Friday, May 29, 2015


How do you get to work?  Do you make lists? Draw up a plan? Or just go wherever you may go?

As a writer, I write draft after draft of a story or essay until I am happy with the results.

As an artist, I learned to sketch out my ideas, using design principles that became intrinsic to me the more I drew.

My first inclination, even if I don't sketch out a design first, is to stop when I feel I've reached a good piece. I don't usually add lots of layers, gesso over something repeatedly, or cover up parts that I really like. Here's an example of a piece that I did quickly:

This piece was done with spray inks, stencils, torn up napkins, and acrylic paints.

When I first started making collages, I usued scraps from magazines, copies of photos, and other ephemera to build up a page. Except for images from napkins, I don't do that anymore because I like to use my own artwork within a piece.

This is an altered book that I made at Castle in the Air in Berkeley.

This piece was made with torn napkins, music sheets and acrylics.

Last Sunday I spent a delightful day at the Juicy Soul Retreat at Work of Heart Studio in San Jose, hosted by Andrea Chebeleu. We played with spray inks, tissue papers, napkins, acrylics, stencils, stamps, and bits of ephemera. What a great day we had!

While at the retreat, I tried letting go of my normal way of making art. I know that many collage artists build layer upon layer of torn paper and paint and end up with extraordinary results. But I find that process to be hard. I don't like to cover up images that I like with gesso. I find it difficult to add lettering on top of a finished piece. But I'm trying to learn.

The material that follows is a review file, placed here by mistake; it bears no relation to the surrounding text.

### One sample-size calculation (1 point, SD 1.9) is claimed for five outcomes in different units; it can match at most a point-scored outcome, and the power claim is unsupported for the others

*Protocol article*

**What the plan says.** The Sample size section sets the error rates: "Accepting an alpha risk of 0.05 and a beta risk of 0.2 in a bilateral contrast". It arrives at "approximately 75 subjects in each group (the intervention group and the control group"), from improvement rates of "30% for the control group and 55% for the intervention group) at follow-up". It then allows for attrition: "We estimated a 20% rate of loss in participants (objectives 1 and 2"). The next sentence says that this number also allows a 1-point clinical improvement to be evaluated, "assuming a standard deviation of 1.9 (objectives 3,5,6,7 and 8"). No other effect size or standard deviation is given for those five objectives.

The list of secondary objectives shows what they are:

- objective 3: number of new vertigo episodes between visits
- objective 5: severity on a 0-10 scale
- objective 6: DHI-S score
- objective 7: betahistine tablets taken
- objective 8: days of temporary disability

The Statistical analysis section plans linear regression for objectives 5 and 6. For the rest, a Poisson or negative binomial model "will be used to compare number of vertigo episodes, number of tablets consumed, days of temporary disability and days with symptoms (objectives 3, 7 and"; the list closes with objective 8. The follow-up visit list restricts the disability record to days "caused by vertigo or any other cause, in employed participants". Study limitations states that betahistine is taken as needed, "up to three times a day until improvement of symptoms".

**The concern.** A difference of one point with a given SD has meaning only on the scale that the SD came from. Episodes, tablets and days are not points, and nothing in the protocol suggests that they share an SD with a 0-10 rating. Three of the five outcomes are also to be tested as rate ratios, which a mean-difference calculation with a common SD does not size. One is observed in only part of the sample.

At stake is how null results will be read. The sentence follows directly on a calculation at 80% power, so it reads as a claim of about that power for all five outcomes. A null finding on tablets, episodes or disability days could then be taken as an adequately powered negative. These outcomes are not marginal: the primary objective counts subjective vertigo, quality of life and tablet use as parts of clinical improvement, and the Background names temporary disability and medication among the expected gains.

Once I had several pieces complete, I decided to risk my last one. Rather than stopping when I felt I had a good result, I decided to continue to add layer after layer. Here is what happened to my last piece.

On our back deck, just ready to start layering.

My theme was Letting Go.

Last version after several layers. I was beginning to feel that I was just making a big mess!

I finally cut the piece into ATC (Artist Trading Cards). 
Sometimes things look better when I cut them into smaller pieces. 
Now I have ATCs to trade. 
I think I have miles to go with these techniques. 
What do you think?

Check out these sites for workshops and good ideas:

Andrea Chebeleu at the Work of Heart Studio:
Julie Valentine:
Castle in the Air: 
(sometimes I turn on their website just to listen to the animal sounds I hear in the background)


No comments:

Post a Comment

Thank you for commenting! I love hearing from readers. I answer each one.

I do not post Anonymous comments because of problems with spammers.